A Year with the Saints – 15 February


What is it, O my God, that we expect to gain by appearing well before creatures, and by pleasing them? What does it matter to us if we are blamed by them, and considered worthless, provided we are great and faultless before Thee? Ah, we never come fully to an understanding of this truth, and so we never succeed in standing upon the summit of perfection! The Saints had no greater pleasure than to live unknown and abject in the hearts of all. Saint Bernard of Clairvaux

A holy bishop, in order to live unknown, left his diocese, and putting on a poor dress went secretly to Jerusalem, where he worked as a laborer. There a nobleman saw him several times sleeping on the ground, with a column of fire rising from his body even to the heavens. Wondering at this, he asked him privately who he was. He answered he was a poor man who lived by his work, and had no other means of support. The count, not satisfied with this, urged him to reveal the whole truth, and the bishop, after exacting a promise of secrecy during his lifetime, told him who he was, and how he had left his country to escape from renown and esteem, as he held it to be unworthy of a Christian, who ought always to have in mind the insults and reproaches heaped upon his Lord, to enjoy the honor and reverence of men.

Saint Nicholas of Bari twice threw money secretly, by night, into the house of a gentleman of ruined fortune, that he might be able to give dowries to his daughters, without which they could not be married. On a third visit for the same purpose, he was discovered, and hastily fled.

The Abbot Pitirus, a man celebrated for sanctity, desired to know whether there was in the world any soul more perfect than his own, that he might be able to learn from such a one how to serve God better. Then an Angel appeared to him, and said: “Go to a certain convent in the Thebaid. Four hundred and ninety nuns dwell there, among them one called Isidora, who wears a diadem upon her head. Know that she is very far more perfect than thyself.” Isidora was a good young girl, who had set her heart upon abasing herself for Christ’s sake as much as she could. So she wore a rag twisted around her head, went barefoot, remained always alone, except when she was obliged to be present at the common exercises; she did not eat with the others, but collected for her own food the scraps they had left; and for drink she used the water in which the dishes had been washed: so that all the rest looked on her with so much aversion, that no one could have been induced ever to eat with her. She was, in fact, the jest and scorn of all, and by all insulted, ill-treated, and looked upon as a fool. She, however, never spoke ill of any, harmed no one, never murmured nor complained of any ill treatment she received. Pitirus then arrived at the convent, and after requesting the abbess to send all the nuns to the grate, he could discover upon none of them the sign given by the Angel, so that he confidently asserted that they were not all there. “Indeed,” they answered, “no one is absent, except a fool, who always stays shut up in the kitchen.” “Well, send for her,” he replied. But she, who had known interiorly what was to happen, had hidden herself that she might escape all connection with the matter. Being found after a long search, and earnestly entreated by her superior, she at last came. Pitirus recognized her as soon as he beheld her, and instantly falling at her feet, recommended himself to her prayers. Astonished at such an action, the nuns said to him, “Father, you are mistaken; this is a fool.” “You are the fools,” replied the Abbot. “Know that she is holier than myself or you!” Then they all threw themselves at her feet, confessed their error, and asked pardon for the wrong they had done her. But she could not bear to receive so much honor, so that she fled from the house a few days after, and was never again seen.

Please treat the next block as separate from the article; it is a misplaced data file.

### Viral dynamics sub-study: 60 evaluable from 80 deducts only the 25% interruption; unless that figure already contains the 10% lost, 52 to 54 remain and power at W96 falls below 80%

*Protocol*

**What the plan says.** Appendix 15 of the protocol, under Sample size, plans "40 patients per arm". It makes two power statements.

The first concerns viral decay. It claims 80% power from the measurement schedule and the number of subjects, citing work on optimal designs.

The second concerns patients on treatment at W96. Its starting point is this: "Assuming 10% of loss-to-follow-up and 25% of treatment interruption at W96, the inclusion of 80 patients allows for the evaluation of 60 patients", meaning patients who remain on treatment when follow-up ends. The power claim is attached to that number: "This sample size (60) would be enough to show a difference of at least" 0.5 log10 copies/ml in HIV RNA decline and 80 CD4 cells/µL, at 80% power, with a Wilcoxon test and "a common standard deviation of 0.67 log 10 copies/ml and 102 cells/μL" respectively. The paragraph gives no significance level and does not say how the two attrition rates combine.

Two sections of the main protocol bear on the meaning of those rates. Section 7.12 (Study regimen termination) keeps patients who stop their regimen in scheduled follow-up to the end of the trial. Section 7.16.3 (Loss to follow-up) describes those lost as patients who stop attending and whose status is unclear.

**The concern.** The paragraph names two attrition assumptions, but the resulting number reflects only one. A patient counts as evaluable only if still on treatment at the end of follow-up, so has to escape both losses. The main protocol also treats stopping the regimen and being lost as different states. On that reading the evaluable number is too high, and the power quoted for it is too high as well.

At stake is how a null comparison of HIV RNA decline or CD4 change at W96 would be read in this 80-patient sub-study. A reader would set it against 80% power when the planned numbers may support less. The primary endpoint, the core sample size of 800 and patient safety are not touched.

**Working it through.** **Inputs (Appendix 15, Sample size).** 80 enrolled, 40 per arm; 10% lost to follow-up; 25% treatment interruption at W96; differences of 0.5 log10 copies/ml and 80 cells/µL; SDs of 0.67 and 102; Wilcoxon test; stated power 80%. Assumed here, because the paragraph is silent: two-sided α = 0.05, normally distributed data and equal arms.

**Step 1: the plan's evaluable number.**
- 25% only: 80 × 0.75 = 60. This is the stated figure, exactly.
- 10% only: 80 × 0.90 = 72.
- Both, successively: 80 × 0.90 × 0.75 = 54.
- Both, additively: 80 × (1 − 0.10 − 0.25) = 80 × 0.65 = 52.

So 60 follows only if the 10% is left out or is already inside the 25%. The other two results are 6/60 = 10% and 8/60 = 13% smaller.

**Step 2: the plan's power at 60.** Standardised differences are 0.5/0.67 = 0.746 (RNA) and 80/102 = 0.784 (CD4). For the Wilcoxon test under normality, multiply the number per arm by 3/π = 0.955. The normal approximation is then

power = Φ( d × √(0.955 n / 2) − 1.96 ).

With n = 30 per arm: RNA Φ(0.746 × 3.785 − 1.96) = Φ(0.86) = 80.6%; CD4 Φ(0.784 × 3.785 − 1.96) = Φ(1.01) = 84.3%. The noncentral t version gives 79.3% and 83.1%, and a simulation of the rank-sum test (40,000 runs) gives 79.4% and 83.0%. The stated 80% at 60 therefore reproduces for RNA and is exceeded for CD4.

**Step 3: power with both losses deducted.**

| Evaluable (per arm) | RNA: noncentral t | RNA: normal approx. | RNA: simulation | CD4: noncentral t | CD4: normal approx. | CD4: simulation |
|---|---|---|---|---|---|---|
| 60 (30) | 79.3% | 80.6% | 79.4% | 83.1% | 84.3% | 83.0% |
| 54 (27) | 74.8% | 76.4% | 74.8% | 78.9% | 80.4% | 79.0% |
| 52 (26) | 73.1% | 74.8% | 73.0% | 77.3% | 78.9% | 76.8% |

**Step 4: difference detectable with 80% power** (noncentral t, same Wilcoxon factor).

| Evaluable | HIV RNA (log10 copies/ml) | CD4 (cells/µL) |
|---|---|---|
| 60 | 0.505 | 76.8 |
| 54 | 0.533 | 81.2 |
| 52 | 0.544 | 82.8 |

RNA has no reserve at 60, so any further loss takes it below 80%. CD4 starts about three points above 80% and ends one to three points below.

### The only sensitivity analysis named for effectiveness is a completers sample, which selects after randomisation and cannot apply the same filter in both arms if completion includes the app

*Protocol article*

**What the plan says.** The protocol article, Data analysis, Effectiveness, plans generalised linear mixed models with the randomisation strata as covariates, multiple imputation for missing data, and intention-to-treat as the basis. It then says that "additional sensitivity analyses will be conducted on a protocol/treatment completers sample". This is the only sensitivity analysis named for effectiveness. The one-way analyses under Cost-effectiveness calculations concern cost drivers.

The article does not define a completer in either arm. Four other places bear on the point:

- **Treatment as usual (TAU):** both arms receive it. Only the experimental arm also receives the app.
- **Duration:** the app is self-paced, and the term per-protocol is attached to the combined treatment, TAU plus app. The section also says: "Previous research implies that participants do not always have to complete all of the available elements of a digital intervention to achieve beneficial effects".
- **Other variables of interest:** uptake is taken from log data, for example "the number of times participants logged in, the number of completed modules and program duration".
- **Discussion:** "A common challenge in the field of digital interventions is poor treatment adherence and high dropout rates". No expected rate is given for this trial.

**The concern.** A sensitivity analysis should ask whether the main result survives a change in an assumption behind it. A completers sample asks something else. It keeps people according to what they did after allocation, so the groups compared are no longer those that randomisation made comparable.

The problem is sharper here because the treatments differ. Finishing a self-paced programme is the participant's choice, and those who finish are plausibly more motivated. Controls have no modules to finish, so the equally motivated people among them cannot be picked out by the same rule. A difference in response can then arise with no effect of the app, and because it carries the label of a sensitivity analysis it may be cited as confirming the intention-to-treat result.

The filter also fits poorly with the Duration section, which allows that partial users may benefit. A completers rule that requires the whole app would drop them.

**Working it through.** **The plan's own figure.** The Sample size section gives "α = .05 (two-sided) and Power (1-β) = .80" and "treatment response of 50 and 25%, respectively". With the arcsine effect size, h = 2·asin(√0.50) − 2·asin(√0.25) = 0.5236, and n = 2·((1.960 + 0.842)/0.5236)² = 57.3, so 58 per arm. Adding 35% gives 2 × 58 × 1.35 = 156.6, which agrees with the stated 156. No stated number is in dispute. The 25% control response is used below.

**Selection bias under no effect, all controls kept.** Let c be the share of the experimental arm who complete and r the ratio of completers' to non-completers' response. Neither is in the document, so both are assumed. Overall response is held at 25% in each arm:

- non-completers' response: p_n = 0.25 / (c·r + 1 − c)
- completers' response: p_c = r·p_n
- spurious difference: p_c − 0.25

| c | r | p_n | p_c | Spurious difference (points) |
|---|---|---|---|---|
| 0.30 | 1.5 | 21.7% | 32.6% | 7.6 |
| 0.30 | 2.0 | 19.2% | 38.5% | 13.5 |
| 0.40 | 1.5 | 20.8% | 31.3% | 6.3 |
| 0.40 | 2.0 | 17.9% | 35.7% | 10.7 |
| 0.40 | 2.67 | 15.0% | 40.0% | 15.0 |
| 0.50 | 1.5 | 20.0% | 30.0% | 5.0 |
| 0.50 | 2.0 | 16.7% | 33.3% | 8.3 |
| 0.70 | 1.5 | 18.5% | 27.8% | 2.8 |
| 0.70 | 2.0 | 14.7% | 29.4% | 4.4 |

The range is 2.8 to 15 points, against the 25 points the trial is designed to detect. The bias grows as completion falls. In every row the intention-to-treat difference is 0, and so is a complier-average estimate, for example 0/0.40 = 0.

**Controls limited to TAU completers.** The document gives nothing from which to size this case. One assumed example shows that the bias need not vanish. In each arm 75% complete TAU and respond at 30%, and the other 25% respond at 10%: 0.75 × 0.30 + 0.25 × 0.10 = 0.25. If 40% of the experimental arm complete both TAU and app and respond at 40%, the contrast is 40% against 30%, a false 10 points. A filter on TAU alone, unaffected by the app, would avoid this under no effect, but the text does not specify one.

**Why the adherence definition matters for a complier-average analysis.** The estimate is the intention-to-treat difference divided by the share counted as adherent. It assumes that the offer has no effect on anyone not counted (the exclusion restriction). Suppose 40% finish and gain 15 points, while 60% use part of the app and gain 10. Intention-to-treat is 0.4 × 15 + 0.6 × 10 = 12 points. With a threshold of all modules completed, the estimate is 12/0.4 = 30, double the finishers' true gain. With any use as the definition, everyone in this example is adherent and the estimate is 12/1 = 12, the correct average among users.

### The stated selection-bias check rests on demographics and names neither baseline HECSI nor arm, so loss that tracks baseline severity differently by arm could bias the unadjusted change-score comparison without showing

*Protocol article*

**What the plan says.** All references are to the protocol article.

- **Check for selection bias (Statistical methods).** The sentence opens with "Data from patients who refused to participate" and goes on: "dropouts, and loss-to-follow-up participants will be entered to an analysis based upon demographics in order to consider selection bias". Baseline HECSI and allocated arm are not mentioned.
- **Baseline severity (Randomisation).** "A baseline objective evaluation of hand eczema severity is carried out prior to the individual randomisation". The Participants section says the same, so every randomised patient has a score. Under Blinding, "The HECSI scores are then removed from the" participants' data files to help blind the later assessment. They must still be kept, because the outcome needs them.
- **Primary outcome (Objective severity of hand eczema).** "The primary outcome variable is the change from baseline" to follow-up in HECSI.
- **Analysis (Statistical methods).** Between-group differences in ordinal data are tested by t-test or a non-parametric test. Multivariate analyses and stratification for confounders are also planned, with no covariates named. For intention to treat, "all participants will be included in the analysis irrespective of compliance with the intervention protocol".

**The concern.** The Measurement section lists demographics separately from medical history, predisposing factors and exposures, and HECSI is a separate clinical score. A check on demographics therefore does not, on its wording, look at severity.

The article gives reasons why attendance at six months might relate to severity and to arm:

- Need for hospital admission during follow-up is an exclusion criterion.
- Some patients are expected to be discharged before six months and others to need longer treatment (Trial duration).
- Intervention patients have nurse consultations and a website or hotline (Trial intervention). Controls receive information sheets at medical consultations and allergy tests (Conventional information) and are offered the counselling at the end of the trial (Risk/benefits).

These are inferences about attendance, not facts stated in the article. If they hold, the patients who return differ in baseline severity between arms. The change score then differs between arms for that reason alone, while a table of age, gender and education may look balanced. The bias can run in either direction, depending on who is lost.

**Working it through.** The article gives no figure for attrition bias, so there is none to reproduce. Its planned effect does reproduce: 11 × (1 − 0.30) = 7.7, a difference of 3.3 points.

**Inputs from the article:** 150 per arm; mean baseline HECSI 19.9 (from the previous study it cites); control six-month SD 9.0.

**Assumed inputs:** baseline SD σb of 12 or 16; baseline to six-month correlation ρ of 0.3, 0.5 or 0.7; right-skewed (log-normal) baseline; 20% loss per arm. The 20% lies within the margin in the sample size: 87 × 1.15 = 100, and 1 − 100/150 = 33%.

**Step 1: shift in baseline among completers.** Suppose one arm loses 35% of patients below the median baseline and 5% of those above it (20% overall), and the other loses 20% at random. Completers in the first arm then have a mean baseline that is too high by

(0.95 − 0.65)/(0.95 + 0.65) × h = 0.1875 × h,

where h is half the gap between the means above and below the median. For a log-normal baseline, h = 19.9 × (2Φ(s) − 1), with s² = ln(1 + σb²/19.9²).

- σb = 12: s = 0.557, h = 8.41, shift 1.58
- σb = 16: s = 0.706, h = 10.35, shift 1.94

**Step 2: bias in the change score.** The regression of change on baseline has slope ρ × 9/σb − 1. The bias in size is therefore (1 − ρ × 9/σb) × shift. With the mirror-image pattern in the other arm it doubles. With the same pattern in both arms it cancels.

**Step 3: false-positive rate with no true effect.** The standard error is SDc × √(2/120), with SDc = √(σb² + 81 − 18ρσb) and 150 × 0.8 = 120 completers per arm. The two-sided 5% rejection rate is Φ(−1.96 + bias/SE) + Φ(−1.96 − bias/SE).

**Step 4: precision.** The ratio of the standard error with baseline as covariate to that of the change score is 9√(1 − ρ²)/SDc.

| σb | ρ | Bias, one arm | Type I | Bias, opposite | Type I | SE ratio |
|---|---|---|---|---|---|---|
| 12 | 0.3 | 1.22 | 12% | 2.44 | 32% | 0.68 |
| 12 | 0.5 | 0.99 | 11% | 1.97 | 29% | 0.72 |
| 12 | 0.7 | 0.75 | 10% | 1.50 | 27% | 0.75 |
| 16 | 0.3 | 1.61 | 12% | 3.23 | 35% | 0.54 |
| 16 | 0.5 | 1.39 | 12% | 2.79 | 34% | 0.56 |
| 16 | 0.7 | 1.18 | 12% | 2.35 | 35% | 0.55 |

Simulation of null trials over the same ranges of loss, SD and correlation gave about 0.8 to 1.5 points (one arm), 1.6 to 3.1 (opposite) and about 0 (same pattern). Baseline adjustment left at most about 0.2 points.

The Empress Leonora, having discovered that her confessor, in response to many requests, had written out some of her heroic and virtuous actions that they might be published after her death, went many times to visit him in his last illness. On one of these occasions she came from his room with a bundle of manuscripts, and when she reached the courtyard where a fire was burning, she threw them into it. It was commonly believed that these were the papers relating to herself, which she had obtained from him by many entreaties, for after his death no such record was found among his writings, though it was known to have existed. But in another matter she did not succeed so well, though she made every effort. When very near death, she remembered a certain chest in which she kept the treasure of her instruments of penance. She had not previously been able to take them out herself, and now she could do nothing, as her speech had failed. And so, in great distress, she made signs to her confessor, pointing to the spot, and urging him to take out and carry away what was there. But the Lord, Who exalts the humble, did not permit these signs to be fully understood, until after her death, when this hidden treasure was revealed. All were moved to tears as they drew out garments stained with blood, scourges – some, bloodstained; others, frayed and worn with long use; many little chains with sharp points, and shirts woven of horsehair, all instruments with which she had macerated her innocent flesh.

MLA Citation